The return of Will & Grace and Curb Your Enthusiasm would be enough to get us excited about TV this fall, but add to it new installments of everything from The Walking Dead to This Is Us, and we may not find any reason to leave the house till winter! Click through this slideshow to get the latest scoop on your favorite returning series.
‘Outlander’ (Starz, Sept. 10 at 8 p.m.)
This Season’s Theme: Executive producer Maril Davis thinks that Voyager, the title of the book that serves as the basis for Season 3, couldn’t be more apt. “It’s all about Claire and Jamie and their 20-year journey to get back together, and about trying to move on [while separated] and build lives. It’s all about the journey to find your best self when part of you is missing.”
Where We Left Off: Assuming he wouldn’t survive the bloody battle of Culloden, Jamie (Sam Heughan) sent a pregnant Claire (Caitrionia Balfe) through the stones, where she reunited with her original husband, Frank. He agreed to raise the child as his own if she put her Highlands honey behind her.
Coming Up: An epic last stand between enemies reveals Jamie’s fate, which he considers worse than death. “We never see Culloden in the books, which was disappointing,” Davis says. “We have been talking about it for two seasons, so we knew it had to be in there even though it was a huge undertaking — 10 days of very intricately choreographed movements.” Meanwhile, Claire attempts a do-over with Frank in America, gives birth, and tries to overcome her grief by becoming a doctor.
A Case for Frank: Balfe knows Jamie is Claire’s soulmate, but she has a soft spot for Frank. “People love to pick sides and vilify Frank, but he never did anything wrong to her. He was a good husband and the center of her world. She was the one thrown through time, [who had] this experience that changed how she felt. The tragedy is that they’re both good people. They both make overtures, but the timing’s never right. They’re two people who have love and respect for each other, but [it’s a] compromised marriage.” — Carrie Bell
‘The Good Place’ (NBC, Sept. 20 at 10 p.m.)
This Season’s Theme: Seeing “The Good Place” through the eyes of afterlife architect Michael (Ted Danson) now that we know it’s actually the bad place, where Eleanor (Kristen Bell), Chidi (William Jackson Harper), Jason (Manny Jacinto), and Tahani (Jameela Jamil) are meant to torture one another. “We thought to ourselves, ‘Let’s treat him like an indie film director who’s trying to make his masterpiece movie with a very limited budget and an unwilling crew,'” creator Mike Schur says. “He’s scrambling to try to keep his crazy experiment afloat, so you’re seeing the chaos that’s happening behind the scenes, which is really fun.”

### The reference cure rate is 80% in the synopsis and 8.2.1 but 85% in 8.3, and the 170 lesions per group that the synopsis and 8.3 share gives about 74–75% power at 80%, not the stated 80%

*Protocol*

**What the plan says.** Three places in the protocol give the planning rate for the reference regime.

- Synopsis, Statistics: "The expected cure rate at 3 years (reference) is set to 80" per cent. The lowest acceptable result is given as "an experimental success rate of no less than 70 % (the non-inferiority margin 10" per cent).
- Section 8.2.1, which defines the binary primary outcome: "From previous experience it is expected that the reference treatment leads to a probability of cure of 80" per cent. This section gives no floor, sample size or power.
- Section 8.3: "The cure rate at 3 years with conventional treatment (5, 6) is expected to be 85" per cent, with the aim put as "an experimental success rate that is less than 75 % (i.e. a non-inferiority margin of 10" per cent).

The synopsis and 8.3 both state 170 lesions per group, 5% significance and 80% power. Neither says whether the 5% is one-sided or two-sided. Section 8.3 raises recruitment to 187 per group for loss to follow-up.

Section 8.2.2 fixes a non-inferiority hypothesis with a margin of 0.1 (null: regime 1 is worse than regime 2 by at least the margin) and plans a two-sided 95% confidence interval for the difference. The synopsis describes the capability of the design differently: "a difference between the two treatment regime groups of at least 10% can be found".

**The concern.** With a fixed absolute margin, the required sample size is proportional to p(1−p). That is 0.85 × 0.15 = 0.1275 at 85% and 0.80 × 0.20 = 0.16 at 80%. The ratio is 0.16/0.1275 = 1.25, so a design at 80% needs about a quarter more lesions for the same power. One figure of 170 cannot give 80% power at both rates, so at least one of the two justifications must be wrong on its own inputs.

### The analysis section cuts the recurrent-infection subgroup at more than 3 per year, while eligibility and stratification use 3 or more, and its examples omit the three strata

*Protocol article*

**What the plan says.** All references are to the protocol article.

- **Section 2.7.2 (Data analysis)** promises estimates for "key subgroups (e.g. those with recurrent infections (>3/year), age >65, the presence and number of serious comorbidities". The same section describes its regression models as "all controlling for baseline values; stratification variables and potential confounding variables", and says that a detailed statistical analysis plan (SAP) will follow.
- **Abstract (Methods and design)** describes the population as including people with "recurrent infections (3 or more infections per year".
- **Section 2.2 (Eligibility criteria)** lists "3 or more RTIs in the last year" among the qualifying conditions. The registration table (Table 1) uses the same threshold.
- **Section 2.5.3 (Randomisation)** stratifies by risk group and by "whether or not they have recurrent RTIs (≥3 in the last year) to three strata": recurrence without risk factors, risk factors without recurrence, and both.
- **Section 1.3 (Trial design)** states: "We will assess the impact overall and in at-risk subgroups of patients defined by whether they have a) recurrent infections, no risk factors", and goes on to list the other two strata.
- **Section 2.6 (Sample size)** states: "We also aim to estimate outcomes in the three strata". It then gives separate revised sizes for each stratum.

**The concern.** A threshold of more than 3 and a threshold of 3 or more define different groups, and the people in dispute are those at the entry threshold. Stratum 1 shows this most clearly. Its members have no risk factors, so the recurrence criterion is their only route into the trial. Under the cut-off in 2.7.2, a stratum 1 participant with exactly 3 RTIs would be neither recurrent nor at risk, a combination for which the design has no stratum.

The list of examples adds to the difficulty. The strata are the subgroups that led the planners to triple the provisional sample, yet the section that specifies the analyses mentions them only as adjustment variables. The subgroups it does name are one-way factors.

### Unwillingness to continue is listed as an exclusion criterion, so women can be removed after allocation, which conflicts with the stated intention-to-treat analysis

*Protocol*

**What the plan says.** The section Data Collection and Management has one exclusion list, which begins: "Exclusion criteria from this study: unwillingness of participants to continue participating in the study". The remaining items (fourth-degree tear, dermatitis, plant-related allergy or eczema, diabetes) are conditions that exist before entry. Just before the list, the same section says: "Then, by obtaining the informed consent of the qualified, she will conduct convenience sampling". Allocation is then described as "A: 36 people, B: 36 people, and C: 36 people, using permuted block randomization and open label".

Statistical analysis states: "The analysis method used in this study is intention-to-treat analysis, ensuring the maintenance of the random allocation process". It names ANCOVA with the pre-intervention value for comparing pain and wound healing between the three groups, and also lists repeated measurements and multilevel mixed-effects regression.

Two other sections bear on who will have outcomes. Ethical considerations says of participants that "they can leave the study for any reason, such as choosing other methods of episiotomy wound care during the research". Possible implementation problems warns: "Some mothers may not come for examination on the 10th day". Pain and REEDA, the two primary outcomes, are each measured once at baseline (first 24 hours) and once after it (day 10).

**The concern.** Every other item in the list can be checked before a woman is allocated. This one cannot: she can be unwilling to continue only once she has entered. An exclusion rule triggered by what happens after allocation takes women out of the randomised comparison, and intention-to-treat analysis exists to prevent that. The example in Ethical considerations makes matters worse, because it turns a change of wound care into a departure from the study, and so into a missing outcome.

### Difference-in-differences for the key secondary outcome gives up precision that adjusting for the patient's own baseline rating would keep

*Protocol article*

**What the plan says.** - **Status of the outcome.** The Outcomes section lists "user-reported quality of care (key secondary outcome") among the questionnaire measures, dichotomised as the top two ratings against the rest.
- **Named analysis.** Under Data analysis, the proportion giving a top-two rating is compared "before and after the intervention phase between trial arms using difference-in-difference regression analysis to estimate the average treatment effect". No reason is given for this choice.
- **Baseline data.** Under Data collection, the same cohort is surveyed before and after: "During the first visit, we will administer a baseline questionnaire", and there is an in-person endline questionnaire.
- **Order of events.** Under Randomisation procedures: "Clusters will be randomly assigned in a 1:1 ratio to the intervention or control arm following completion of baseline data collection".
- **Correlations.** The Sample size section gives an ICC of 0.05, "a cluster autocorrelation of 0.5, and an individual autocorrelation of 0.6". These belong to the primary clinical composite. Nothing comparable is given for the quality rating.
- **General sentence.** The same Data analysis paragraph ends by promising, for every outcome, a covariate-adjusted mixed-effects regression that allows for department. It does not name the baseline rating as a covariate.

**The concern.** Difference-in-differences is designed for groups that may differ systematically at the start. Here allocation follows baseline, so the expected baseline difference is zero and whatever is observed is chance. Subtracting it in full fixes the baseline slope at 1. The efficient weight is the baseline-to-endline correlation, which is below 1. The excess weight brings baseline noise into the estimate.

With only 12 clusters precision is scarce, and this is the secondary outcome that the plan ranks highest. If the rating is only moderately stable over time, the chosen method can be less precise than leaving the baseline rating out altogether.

Where We Left Off: Eleanor received the note (“Find Chidi”) she wrote to herself before Michael wiped everyone’s memories and rebooted the neighborhood.
Coming Up: Like Eleanor, who met her version 2.0 soulmate (a hot mailman from New Jersey) in the Season 1 finale, the others have new companions as well. Plus, familiar faces return. “Since we’re in Michael’s point of view, we get to know some of the local resident demons a little better,” Schur says. “So the people who you saw on the fringes last year — you get to see more of them this year.”
A New Obsession: All the frozen yogurt shops in the neighborhood have been replaced by pizza places. “I continue to grind my personal ax about Hawaiian pizza, because all of the pizza places serve almost exclusively Hawaiian pizza, which to me is not only the worst pizza,” Schur says, “but I think the worst food that’s ever been invented.” — Mandi Bierly
(Photo by: Vivian Zink/NBC)
‘Kevin Can Wait’ (CBS, Sept. 25 at 9 p.m.)